There's a good reason why few of the dozens of
games based on anime that are released every year in Japan ever make
it to US shores. Beyond the obvious fact that many of series themselves
are virtually unknown in America, the games, like their movie-inspired
counterparts, have notoriously weak gameplay, leaving them to live
or die on the strength of their characters and story. It was an odd
decision then for Activision to localize Orphen: Scion of Sorcery,
a game which not only bears the shoddy gameplay of its anime-inspired
brethren, but also one of the least likable casts this side of Legend
Meet the heroes
Orphen's eponymous lead is a lazy sorcerer with
a 'tude, who turned his back on the scholarly life to wander the countryside
as a moneylender and generally act like a cad. Serving as foil to
the "cocky hero" stereotype are Cleo the "brash tomboy" and Magnus
the "whiny apprentice." The game begins when a debtor offers Orphen
easy money, just a day's travel away by boat. Apparently, the ship
must first cross the dangerous Ocean of RPG Cliches as it's immediately
attacked by a giant serpent, leaving Orphen and crew stranded on the
foreboding Chaos Island.
Before leaving the ship, Orphen meets three fellow
travelers, all of whom have their own reasons for visiting the the
island: Zeus, a mercenary searching for his daughter; Sephy, a dancer
come to pray for her dead fiancee; and Mar, a young musician led there
by a song his mother used to sing. Depending on whom you chose as
a companion, the game presents a different set of dungeons and challenges
to conquer as you attempt to unlock the mysteries of the island. Once
a path is finished, players return to the ship to begin another, until
all three converge at the game's true end.
The bulk of the gameplay takes place in an over
the shoulder 3rd person view, reminiscent of Tomb Raider. The similarities
don't end there, however, as Orphen's many dungeons come compete with
same sort of block puzzles, swinging blades, and switches we've seen
a hundred times before. The settings themselves, though occasionally
impressive visually, are equally familiar. The usual suspects of desert/ice/lava/mechanical
tower each make their appearance; all that's missing is a mine cart.
Occasionally, you'll be forced to switch characters to overcome an
obstacle, but considering they all basically control the same, this
doesn't offer much in the way of variety. A game need not be wholly
original to be enjoyable, but Orphen's determination to trot out every
cliche in the book is almost an accomplishment in itself.
The parade of the expected doesn't stop with the
gameplay. Orphen's characters are universally hackneyed, trite, and,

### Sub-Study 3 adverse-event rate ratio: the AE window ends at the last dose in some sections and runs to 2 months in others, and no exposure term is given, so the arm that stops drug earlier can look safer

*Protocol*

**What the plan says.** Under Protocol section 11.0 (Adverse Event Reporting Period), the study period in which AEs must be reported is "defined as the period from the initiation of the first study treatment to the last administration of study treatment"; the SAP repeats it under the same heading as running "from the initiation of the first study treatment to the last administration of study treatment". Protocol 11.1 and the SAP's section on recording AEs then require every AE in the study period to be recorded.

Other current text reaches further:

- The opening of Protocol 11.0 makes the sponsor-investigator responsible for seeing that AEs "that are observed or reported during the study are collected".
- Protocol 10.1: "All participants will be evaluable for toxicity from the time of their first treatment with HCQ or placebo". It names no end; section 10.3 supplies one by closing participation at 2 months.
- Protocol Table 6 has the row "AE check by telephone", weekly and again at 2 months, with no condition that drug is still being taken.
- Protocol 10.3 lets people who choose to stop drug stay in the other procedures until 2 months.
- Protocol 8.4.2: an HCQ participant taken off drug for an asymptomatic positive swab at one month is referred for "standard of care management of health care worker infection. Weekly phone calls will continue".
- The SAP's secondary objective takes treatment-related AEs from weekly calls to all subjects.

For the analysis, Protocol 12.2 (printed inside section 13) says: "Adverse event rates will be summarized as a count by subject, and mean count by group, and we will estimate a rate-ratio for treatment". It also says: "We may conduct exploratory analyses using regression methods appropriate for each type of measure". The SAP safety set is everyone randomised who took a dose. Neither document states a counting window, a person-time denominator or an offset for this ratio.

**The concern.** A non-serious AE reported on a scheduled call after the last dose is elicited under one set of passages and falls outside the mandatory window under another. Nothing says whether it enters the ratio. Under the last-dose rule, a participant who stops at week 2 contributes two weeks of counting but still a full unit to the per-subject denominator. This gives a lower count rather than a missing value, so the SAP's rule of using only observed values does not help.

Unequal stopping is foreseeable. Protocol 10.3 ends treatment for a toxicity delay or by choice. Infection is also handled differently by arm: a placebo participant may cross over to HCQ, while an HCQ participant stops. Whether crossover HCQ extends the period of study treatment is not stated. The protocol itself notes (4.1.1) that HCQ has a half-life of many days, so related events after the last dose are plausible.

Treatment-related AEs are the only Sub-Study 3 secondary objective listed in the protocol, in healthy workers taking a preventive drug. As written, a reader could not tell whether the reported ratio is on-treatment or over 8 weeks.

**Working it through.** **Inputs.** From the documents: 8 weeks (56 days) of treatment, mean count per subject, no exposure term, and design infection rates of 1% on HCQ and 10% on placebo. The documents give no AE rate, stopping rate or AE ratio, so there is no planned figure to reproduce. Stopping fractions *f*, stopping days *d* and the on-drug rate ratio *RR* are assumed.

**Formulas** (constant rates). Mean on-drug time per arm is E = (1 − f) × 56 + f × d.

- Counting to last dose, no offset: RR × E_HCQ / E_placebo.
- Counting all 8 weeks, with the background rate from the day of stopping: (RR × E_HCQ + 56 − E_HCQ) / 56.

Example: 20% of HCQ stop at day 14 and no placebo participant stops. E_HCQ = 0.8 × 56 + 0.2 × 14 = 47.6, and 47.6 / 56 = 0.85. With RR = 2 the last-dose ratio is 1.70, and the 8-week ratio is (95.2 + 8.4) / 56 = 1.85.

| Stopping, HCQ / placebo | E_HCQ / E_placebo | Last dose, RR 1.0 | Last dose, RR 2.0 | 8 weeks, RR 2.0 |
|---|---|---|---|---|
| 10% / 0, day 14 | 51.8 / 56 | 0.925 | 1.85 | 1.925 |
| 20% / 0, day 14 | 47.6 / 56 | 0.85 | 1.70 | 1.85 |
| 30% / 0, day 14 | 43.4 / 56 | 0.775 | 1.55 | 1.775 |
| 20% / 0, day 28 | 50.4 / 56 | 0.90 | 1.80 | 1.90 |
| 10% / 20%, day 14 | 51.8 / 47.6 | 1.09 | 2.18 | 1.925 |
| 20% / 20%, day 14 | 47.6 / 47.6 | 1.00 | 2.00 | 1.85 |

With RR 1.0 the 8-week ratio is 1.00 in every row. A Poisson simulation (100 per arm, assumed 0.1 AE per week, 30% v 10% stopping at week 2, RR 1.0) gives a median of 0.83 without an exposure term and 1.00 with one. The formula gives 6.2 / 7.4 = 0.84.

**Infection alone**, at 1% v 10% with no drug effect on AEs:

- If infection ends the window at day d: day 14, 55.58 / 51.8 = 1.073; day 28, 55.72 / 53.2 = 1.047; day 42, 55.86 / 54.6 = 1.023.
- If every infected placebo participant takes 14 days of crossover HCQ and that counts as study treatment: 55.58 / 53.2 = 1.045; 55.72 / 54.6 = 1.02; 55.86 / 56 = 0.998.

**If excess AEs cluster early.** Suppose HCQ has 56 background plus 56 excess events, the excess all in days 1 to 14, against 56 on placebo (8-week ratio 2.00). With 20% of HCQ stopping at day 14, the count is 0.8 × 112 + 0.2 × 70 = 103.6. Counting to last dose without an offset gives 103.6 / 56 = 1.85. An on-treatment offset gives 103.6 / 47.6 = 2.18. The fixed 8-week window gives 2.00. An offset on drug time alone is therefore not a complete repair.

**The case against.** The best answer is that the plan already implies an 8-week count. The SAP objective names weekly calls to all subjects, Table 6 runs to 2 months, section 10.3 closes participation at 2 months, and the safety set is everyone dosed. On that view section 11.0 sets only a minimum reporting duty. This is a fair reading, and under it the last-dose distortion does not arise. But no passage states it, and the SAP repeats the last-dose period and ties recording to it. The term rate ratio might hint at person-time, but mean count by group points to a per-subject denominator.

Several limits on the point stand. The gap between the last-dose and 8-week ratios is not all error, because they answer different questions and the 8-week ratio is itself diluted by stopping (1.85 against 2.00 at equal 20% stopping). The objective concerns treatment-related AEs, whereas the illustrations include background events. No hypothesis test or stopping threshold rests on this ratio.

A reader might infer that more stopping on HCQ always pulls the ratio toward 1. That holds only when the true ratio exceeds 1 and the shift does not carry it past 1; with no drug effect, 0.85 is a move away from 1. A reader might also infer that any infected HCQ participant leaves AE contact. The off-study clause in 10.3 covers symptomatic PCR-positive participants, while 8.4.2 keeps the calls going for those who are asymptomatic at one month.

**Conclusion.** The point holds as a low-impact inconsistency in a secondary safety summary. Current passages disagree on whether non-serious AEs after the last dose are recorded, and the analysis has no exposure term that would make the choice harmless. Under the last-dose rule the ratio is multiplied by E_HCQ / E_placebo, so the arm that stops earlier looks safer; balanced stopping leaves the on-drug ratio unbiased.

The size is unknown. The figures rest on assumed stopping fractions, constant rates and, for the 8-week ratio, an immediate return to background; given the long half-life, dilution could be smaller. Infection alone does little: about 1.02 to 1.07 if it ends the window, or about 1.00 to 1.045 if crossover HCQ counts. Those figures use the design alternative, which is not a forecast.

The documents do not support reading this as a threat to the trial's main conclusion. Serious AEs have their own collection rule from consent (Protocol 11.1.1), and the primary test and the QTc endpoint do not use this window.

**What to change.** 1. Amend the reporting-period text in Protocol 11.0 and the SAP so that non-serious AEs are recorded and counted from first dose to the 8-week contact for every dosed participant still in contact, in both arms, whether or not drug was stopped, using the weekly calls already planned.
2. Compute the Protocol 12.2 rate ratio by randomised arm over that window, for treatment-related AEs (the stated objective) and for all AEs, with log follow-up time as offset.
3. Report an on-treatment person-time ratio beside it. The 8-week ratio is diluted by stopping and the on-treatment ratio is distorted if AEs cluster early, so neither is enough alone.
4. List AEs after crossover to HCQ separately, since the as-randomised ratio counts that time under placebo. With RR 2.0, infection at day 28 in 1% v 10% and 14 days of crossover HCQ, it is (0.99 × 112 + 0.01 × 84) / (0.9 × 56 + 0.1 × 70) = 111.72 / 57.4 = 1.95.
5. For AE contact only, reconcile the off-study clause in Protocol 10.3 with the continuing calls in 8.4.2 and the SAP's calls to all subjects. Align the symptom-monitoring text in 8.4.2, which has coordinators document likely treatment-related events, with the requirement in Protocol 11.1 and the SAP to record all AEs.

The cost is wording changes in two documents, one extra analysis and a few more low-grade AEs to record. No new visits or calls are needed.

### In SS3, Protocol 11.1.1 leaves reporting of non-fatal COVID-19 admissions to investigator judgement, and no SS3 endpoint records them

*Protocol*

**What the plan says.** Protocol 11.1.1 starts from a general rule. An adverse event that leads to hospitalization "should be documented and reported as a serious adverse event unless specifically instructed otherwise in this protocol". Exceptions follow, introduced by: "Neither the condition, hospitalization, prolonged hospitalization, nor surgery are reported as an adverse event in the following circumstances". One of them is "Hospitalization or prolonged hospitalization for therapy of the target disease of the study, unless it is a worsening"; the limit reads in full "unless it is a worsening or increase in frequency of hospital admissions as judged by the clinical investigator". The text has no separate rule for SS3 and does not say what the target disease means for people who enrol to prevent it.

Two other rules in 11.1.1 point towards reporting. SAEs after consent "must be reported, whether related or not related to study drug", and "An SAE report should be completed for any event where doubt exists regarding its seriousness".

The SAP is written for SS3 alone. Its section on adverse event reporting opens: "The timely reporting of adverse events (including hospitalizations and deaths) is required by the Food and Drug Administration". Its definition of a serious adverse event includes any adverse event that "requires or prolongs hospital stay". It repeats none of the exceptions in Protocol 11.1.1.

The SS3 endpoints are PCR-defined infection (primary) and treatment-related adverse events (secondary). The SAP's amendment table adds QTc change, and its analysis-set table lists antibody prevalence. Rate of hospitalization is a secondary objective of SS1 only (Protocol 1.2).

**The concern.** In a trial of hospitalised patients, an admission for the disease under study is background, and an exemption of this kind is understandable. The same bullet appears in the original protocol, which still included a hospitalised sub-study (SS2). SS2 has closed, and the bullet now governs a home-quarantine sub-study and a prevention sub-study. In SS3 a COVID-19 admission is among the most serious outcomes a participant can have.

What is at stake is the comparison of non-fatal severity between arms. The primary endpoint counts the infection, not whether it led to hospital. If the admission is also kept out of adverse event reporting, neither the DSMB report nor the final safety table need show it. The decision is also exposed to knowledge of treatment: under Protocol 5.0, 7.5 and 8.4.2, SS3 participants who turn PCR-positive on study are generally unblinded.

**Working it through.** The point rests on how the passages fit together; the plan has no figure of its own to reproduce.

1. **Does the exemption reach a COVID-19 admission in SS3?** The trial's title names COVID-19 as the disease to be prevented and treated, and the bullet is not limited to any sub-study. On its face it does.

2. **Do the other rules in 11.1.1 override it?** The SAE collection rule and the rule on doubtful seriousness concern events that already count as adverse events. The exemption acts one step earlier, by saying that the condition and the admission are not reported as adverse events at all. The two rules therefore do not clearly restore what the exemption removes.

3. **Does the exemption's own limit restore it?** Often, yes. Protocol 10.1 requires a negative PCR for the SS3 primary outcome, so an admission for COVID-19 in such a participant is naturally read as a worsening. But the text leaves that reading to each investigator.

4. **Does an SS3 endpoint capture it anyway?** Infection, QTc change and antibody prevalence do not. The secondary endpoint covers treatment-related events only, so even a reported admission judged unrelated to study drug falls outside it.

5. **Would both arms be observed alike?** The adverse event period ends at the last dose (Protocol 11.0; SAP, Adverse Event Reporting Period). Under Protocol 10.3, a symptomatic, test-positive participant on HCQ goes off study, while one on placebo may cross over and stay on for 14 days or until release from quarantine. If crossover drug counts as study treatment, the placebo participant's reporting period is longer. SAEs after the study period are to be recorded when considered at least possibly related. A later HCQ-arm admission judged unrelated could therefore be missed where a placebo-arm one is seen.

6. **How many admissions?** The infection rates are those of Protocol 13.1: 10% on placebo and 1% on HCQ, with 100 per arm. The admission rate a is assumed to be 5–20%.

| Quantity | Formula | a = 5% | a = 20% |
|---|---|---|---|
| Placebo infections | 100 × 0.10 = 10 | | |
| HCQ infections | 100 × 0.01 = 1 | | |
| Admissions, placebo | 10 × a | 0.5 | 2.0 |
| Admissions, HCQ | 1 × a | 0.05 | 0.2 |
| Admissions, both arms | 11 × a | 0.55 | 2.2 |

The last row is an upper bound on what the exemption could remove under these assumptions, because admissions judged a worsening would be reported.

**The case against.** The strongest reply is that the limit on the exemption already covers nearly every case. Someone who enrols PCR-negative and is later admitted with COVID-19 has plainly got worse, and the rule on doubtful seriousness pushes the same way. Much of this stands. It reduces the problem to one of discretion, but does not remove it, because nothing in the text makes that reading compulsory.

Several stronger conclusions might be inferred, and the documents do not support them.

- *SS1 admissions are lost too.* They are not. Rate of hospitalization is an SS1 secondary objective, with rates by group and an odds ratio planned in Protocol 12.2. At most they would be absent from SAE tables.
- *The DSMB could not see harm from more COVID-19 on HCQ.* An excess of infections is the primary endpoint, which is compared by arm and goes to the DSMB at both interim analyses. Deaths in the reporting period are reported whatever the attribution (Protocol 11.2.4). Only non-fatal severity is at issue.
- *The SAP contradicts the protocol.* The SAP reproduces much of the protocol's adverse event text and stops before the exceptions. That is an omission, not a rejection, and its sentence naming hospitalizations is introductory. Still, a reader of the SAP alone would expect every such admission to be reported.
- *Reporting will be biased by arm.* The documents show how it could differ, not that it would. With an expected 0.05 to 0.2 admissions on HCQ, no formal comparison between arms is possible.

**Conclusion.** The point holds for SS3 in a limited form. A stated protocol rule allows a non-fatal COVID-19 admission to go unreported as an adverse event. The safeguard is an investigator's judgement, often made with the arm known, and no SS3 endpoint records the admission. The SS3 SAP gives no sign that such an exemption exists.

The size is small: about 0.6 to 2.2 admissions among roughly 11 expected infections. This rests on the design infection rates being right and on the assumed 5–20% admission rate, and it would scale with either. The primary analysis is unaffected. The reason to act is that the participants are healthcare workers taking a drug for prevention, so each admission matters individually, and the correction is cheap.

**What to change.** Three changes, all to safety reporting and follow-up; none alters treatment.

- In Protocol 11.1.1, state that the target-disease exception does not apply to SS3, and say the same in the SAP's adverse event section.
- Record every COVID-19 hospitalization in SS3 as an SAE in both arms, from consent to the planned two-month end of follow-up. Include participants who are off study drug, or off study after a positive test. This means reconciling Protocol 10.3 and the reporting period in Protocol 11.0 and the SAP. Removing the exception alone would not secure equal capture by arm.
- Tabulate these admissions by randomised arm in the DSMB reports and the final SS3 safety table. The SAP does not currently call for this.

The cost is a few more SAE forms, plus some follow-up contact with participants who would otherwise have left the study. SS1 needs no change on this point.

what's worse, extremely talkative. Players are subjected to scene
after scene of Cleo acting jealous of Sephy, of Magnus whining to
Orphen, of Orphen acting like a jerk to everyone, including one scene
where he lusts after a ten year old girl. There's nothing wrong with
extended story sequences driving a plot forward, but many of the conversations
here are nothing but arguments, sniping, and witless banter. Granted
these exchanges serve to flesh out the game's characters, but when
the characters are as charm-free and tired as the cast of Orphen,
you'll seldom want insight into their hidden motives.
Luckily, the battle system offers a bit more originality
for gamers willing to sit through the hours of insufferable dialogue.
When the party meets with one of the preset battles, characters are
frozen in place. You control only the party's lead (usually Orphen),
and each of four buttons actives a different spell or a melee weapon.
Attacks can be powered up by holding a button, while a magical shield
is available to deflect incoming attacks. Meanwhile the rest of your
party continues to fight along side you -- coordinating your attacks
results in more powerful combos. Though not being able to move during
a battle sounds limiting, the fights themselves play out like a realtime
version of a standard RPG battle, with your party and the enemies
each lined up on a side exchanging attacks.
Blurry, but pretty
Unfortunately, once you add eight or more combatants,
copious motion blur, and quick camera movements, the action becomes
more chaotic than dynamic. It's often impossible to tell who's attacking
whom, or even whether an attack landed. To compensate the difficulty
level is extremely low, leading to blind, repetitive button mashing.
Different creatures do have a weakness to certain spells, but considering
the game actually starts the battle over each time you change your
spells, there's little penalty for coming to a battle ill-equipped.
The battle system does work extememly well for the brilliantly executed,
often stunning, one-on-one boss battles, but these are far too infrequent
to carry the game.
What's left is a title with scant little originality,
interspersed among hours of tedium. Though Orphen may still appeal
to fans of the anime, the rest will be wondering how a series featuring
such flat, lifeless characters could have any followers at all. The
fact that anime-based titles are beginning to appear on this side
of the ocean is definitely promising, even if Orphen only goes to
show that the grass isn't always greener on the other side of the
Review by Zak McClendon, GIA.
Scion of Sorcery
|9 character illustrations
|North American packaging